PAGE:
Coffee shops are a highly profitable business. Are you planning on owning a café? Read more to know the most effective coffee shop pricing strategy.
Are you wondering why coffee shops have different prices for the same cup of Joe? If you’re planning to start your coffee shop business, it’s important to know how you price your products to make people want to buy them while still making a profit.
Among the 65,410 coffee and snack shops in the US, how can you make yours stand out? This article will help you understand the factors that come into play when picking your prices. You’ll also learn about competitive, cost-plus, penetration, price skimming, value-based, and other pricing strategies you can use.
- Business Plan: Defined
- The Three C’s In Coffee Pricing
- 5 Most Common Coffee Shop Pricing Strategies
- Other Pricing Strategies
Business Plan: Defined
A business plan is a detailed document that includes the company’s objectives and how it plans to achieve its goals. This is also an essential document that a new business should have to assist the team in focusing on the external and internal audiences of the company. A business plan is needed to attract investors or get loan approval from financial institutions for a startup business.
Established businesses use business plans to ensure that the team prioritizes company goals, establishes tools and timelines to measure success, and finds ways to reduce costs. A good coffee shop business plan should have an:
- Executive Summary
- Marketing Strategy and Analysis
- Products and Services Sections, and
- Financial and Budget Plans
The marketing plan where the pricing strategy is stated will help you determine how you will sell your items and services to your target market.
If you need help in making your marketing plan, read our guide on How to Create A Coffee Shop Marketing Plan: Step by Step.
The Three C’s In Coffee Pricing
While there is no rule that you can’t copy the price of your favorite café, it’s still better to have a price that suits your own coffee shop. To know what price you should slap on each product, developing a good pricing strategy is a critical step you should not gloss over.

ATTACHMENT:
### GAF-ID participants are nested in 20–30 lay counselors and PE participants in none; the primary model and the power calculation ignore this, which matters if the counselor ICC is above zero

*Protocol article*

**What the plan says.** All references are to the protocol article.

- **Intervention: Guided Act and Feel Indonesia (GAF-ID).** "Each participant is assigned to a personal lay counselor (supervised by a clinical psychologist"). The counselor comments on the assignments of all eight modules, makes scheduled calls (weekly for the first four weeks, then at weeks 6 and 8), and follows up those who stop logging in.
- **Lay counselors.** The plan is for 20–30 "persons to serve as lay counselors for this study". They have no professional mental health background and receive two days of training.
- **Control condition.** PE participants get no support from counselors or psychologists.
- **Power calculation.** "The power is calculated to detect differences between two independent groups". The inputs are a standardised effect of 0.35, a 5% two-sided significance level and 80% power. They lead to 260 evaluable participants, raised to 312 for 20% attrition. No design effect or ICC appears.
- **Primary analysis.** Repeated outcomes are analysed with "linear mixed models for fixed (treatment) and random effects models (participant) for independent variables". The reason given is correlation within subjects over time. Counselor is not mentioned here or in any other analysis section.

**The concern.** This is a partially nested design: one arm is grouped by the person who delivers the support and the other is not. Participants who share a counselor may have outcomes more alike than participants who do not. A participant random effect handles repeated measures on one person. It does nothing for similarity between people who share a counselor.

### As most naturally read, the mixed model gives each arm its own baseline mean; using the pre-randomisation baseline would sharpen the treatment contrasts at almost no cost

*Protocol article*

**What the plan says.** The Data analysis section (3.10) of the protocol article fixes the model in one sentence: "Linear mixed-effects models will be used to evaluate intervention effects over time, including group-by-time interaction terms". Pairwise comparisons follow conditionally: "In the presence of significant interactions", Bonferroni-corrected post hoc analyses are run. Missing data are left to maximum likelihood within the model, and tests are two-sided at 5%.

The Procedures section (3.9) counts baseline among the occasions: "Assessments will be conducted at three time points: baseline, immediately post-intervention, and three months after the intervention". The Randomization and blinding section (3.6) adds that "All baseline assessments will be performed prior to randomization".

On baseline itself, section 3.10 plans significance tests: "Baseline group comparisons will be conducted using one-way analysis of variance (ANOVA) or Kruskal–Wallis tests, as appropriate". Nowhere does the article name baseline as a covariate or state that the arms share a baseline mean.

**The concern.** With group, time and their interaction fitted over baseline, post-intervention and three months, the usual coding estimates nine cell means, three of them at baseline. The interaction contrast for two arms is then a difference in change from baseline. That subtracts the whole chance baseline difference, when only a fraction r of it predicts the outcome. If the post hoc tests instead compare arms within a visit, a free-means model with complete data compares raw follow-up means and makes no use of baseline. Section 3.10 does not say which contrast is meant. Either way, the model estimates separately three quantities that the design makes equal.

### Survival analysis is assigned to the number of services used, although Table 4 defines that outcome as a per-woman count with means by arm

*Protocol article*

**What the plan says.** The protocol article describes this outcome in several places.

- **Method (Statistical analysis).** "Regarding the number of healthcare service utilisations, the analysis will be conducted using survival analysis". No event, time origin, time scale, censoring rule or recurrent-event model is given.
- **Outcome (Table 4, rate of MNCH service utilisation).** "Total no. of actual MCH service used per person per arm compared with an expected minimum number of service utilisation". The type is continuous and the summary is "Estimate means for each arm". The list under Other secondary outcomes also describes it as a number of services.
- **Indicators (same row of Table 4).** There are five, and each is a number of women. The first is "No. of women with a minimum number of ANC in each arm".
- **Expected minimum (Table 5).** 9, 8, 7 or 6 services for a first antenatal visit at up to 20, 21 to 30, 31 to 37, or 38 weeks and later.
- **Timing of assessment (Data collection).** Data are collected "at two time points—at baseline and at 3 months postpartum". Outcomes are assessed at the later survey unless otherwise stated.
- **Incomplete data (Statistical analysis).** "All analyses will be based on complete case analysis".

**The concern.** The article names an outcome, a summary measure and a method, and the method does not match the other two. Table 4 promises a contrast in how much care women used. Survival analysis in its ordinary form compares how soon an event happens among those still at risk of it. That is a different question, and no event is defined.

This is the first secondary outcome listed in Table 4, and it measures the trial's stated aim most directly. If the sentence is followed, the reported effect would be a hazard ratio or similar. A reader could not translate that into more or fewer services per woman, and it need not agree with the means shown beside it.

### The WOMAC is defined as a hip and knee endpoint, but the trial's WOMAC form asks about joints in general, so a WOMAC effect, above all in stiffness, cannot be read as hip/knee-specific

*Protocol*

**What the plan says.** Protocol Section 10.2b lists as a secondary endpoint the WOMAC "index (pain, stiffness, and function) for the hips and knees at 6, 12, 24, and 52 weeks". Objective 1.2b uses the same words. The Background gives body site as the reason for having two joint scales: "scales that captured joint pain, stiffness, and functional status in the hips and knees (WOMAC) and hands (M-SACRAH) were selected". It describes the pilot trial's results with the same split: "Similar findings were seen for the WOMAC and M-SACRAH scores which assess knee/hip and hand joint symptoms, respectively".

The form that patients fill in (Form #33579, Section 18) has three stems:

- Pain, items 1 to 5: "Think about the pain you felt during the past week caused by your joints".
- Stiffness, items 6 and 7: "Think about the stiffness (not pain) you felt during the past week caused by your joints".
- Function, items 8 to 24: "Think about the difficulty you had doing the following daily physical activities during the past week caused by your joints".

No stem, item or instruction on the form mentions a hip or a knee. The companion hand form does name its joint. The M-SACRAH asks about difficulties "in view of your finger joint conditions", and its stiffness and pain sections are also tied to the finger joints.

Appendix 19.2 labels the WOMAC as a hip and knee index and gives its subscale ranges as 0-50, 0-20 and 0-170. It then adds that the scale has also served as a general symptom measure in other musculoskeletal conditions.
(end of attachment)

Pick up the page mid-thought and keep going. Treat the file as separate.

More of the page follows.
Consider these three key points to figure out how much your cup of Joe should be.
Identify your target market and their age. Are they students, professionals, or retired individuals? Instead of answering how much you’ll charge your customers, ask yourself how much your customers will and can pay for a cup of coffee.
Consider their expectations of the shop’s ambiance, product, and services.
You’ll also find our round-up of the best accounting software for a coffee shop helpful.
For example, students tend to pay less than professionals or older people as they are still not financially stable. Considering how long your customers stay inside the coffee shop after getting their order is also a factor. Do they stay for hours to do other things, or do they instantly leave after getting their coffee?
A low-priced product will always attract more customers, but setting your prices outside your competitor’s margins is wrong. For instance, students want to buy cheaper coffee than other coffee drinkers with a steady income until the price is too low. Some customers may question your coffee’s quality and safety, and instead of getting more customers, the low price prevents them from coming.
On the other hand, famous coffee shop brands like Starbucks are known for their expensive drinks, but they are also known for their high-quality coffee. While coffeephiles are willing to pay more for a good cup of Joe, it won’t be a good idea for a new cafe with no reputation yet. Even if you have a good atmosphere and delicious products, having too high a price can make customers feel tricked and look for another cafe.